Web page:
After seeing a shopper stampede the first weekend of Harry Potter's latest tale, retailers say interest in the magical boy wizard subsided Saturday and Sunday, helping them keep pace with customer demand.
The challenge for merchants, of course, is to fuel Harry Potter mania while interesting shoppers with other books and related merchandise.
Last Tuesday, the U.S. publisher of J.K. Rowling's record-breaking series announced it had ordered another 800,000 copies of "Harry Potter and the Order of the Phoenix," bringing the total in print to 9.3 million. Additional copies are expected to arrive over the next few weeks, company officials said.
At Sam's Club in Annapolis, Md. on Saturday, Janet Thomas of North Beach, Md., said her search for the book was at the Annapolis Mall, where store supplies were depleted. She found her copy at a nearby Sam's Club.
"But I would have kept looking until I found one," she said.
At Brookline Booksmith, a local bookseller in Boston, there weren't any customers on Saturday looking to buy Harry Potter books. In fact, many already had them.
Dorothy O'Connell, 70, said her 14-year-old grandson had already read the book.
Retailers - both here and abroad - said they have worked hard to make sure they have enough books on hand.
Jenny Rose, a spokeswoman for the Waterstone's bookstores in Britain, said they have not sold out of the latest Harry Potter installment. The company does not give out sales figures, but she noted that sales have "lived up to expectations."
"Right now, we have a comfortable stock level," said Ann Binkley, a spokeswoman at Borders Group, the nation's second-largest bookchain, though she said that by the middle of the week the inventory "may be running low."
Borders Group Inc., which operates stores under Borders and Waldenbooks, is expected to report the weekend's sales on Monday. Last weekend, Borders sold 900,000 copies of the fifth Harry Potter book, and cited an uptick in other Harry Potter merchandise, as well as Hillary Rodham Clinton's "Living History."
Brookline Booksmith sold 700 copies of the book on the first day. That included 400 copies that were on a reserve list.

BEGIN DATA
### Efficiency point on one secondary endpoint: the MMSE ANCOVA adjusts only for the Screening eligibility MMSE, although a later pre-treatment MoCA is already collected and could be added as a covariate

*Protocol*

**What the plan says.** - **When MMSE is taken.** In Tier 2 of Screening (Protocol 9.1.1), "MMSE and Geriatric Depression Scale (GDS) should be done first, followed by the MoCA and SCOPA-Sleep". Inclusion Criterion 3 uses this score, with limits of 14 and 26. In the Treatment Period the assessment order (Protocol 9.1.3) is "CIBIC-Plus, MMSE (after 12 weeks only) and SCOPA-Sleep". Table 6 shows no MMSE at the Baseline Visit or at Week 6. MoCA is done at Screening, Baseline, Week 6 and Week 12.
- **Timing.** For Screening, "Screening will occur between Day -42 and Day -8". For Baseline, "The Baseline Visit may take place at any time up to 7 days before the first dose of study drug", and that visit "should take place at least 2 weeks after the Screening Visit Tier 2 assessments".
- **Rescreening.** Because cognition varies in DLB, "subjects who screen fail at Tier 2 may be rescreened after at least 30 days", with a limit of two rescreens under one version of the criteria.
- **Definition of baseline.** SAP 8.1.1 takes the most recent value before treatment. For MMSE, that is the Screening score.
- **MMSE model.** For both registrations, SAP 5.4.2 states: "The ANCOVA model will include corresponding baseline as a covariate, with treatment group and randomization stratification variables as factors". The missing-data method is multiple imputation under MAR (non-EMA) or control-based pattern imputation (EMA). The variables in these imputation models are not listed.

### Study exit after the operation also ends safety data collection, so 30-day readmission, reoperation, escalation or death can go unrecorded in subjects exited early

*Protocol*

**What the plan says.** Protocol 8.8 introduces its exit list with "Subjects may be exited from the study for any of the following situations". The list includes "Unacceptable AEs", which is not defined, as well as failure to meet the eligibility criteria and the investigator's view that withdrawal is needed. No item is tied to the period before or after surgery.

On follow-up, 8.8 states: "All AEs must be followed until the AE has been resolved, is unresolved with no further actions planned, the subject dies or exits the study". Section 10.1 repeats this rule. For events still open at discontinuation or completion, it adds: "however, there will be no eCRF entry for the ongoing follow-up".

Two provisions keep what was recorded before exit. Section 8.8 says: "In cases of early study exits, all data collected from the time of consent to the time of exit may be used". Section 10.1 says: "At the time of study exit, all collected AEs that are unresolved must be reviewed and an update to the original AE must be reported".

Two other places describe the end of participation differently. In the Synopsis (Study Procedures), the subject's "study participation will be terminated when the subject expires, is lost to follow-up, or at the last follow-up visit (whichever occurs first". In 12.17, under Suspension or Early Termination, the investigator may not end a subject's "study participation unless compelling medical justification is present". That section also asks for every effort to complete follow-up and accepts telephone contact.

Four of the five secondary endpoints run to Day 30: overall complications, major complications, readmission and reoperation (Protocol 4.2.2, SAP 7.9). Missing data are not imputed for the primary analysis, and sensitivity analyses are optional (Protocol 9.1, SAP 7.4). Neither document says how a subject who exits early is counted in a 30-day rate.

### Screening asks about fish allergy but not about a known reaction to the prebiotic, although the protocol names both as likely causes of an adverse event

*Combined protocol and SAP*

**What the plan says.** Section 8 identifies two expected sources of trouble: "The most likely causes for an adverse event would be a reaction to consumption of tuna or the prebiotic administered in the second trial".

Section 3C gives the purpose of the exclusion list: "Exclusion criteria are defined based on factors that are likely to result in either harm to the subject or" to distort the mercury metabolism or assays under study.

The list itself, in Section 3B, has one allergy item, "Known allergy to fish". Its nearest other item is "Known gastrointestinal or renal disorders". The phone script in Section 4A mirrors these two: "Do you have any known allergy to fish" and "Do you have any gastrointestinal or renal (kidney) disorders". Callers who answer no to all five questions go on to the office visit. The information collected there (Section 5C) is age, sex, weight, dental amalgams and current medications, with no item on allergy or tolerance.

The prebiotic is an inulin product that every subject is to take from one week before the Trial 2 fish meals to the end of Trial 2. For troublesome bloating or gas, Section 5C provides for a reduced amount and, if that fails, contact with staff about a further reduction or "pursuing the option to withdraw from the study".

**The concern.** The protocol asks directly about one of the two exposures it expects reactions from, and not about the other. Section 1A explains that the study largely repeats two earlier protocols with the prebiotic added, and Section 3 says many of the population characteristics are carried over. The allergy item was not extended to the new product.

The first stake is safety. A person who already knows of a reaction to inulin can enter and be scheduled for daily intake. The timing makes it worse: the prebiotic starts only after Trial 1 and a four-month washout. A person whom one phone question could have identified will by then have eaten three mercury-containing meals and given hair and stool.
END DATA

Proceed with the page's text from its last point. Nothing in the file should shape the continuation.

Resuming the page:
At a Hawley-Cooke Booksellers store in Louisville, Ky., a stack of Harry Potter books on a table sat undisturbed Saturday afternoon. Assistant manager Nicole Hambleton suspects that shoppers were probably outdoors enjoying sunny weather, but last week, consumers "couldn't get enough 'Harry Potter."'
"Most of the kids that I've talked to have either been coming in to buy it or have finished it already," Hambleton said.
Her store had ordered 2,200 copies of the book. Within a week, 1,500 had been sold.
With overall book sales in a slump, stores are hoping that customers will not only buy the book but also pick up other merchandise, as well. So far, results have been mixed.
At the Children's Book store in Baltimore,company officials said the new book hasn't spurred increase in sales of other items. It's offering Harry Potter tapes and CDs, but not selling other Potter merchandise.
At Independent Tatter Cover Bookstore in downtown Denver, Edward Booker, buying manager, said the store reported strong sales of the book, though "sales have trickled down."
The store also put out other fiction books related toward teens and children.
"We wanted to make sure to have a lot of other kids books available," Booker said. "Not because we'd think we'd run out, but these are kids that are interested in reading."
The following Associated Press writers contributed to this story: Sarah Brumfield in Baltimore; Erin Gartner in Denver; Mike Torralba in Louisville, Ky.; and Helena Payne in Boston.
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